Kay Diederichs wrote:Geoffrey schrieb:I've spent many hours trying to install Red Hat EL 5 on a new Macpro I purchased. I successfully installed Fedora 8 and am actually sending this from that system. The problem is, my primary client at this time requires Red Hat 5.When I attempt to boot from the Red Hat 5.1 install DVD, I see the following in the logs:ide-cd: cmd 0x28 timed out hda: DMA interrupt recovery lost interrupt lost interrupt lost interrupt lost interruptI've tried the Red Hat 5.1 install cd as well as the Red Hat 4 install cd, same problem. Centos 5.1 gives the same issue.For what it's worth, the dvd drive shows up as /dv/sr0 on Fedora 8. I've tried creating a boot usb device, no go there either.I tried "linux askmethod" in order to attempt a network install, and I do get the initial install menus, but any keyboard input is duplicated, thus when I get to the point of entering the IP address for the server, it's impossible: (220.127.116.11 comes out as 119922..1100..1100..1100)Any suggestions as to how I might proceed would be appreciated. Specs: 2.5GHz Intel Core 2 Duo MacBook Pro 17-inch Hi-Res WS 2GB 667 DDR2 SDRAM - 2x1GB 200GB Serial ATA @ 7200 rpm SuperDrive 8x DL Thanks for any suggestions.try installation from DVD with "linux irqpoll" , and also try "linux irqpoll acpi=off"Once it's installed try to get rid of those parameters in grub.conf. At least we had to do this with early RHEL5 kernels on the Mac pro.Thanks for the suggestion. I've since found that I can initiate a successful network intstall by passing the hda=noprobe option at boot. I might give your approach a try, since it would enable me to install from the dvd.Question is, what do you mean by 'try to get rid of those parameters in grub.conf?' Obviously it would require a simple edit, but I suspect that might be suggesting that I might have problems getting it to boot after doing so?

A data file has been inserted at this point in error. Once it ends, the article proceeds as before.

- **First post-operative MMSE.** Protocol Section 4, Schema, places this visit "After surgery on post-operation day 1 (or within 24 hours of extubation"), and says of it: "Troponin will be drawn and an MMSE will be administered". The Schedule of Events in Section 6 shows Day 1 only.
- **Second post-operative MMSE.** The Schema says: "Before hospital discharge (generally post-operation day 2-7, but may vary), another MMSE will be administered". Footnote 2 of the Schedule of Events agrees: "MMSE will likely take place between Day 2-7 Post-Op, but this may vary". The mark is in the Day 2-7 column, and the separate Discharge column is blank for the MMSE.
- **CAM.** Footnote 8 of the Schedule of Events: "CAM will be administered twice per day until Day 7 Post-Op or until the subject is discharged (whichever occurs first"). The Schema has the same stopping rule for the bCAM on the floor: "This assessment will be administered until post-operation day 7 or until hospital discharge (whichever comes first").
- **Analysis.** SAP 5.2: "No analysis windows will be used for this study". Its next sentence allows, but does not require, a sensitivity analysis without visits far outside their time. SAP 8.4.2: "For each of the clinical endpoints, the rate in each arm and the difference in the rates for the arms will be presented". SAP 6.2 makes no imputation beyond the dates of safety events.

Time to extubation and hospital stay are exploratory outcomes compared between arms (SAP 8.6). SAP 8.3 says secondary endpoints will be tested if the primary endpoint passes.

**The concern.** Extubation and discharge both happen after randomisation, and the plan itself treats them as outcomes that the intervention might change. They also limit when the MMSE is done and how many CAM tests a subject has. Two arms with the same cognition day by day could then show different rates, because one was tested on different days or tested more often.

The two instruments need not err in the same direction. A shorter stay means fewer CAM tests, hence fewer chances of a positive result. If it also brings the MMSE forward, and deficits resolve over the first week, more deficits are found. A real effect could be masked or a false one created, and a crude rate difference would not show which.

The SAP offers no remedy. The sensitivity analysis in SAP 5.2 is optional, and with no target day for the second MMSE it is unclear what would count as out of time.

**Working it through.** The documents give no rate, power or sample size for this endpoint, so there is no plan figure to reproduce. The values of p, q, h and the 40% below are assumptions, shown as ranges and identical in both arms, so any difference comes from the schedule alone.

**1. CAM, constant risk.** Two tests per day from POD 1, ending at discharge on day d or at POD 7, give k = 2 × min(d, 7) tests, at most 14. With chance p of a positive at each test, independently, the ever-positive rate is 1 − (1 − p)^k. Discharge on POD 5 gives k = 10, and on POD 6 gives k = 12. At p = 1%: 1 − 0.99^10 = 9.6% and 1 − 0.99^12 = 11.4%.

what I mean is this: _if_ a kernel works without these parameters then this is preferrable. The kernel that is installed from the DVD is normally older than the one you have on a fully updated system, and RedHat keeps fixing bugs and improving hardware compatibility. So there is some chance that you might be able to get rid of these parameters with later kernels.
Of course if you have problems with the kernel after removing those parameters, you have to boot again from the DVD _with_ those parameters, go into "linux rescue", mount the disk, and edit grub.conf to put them back. A bit tedious but straightforward.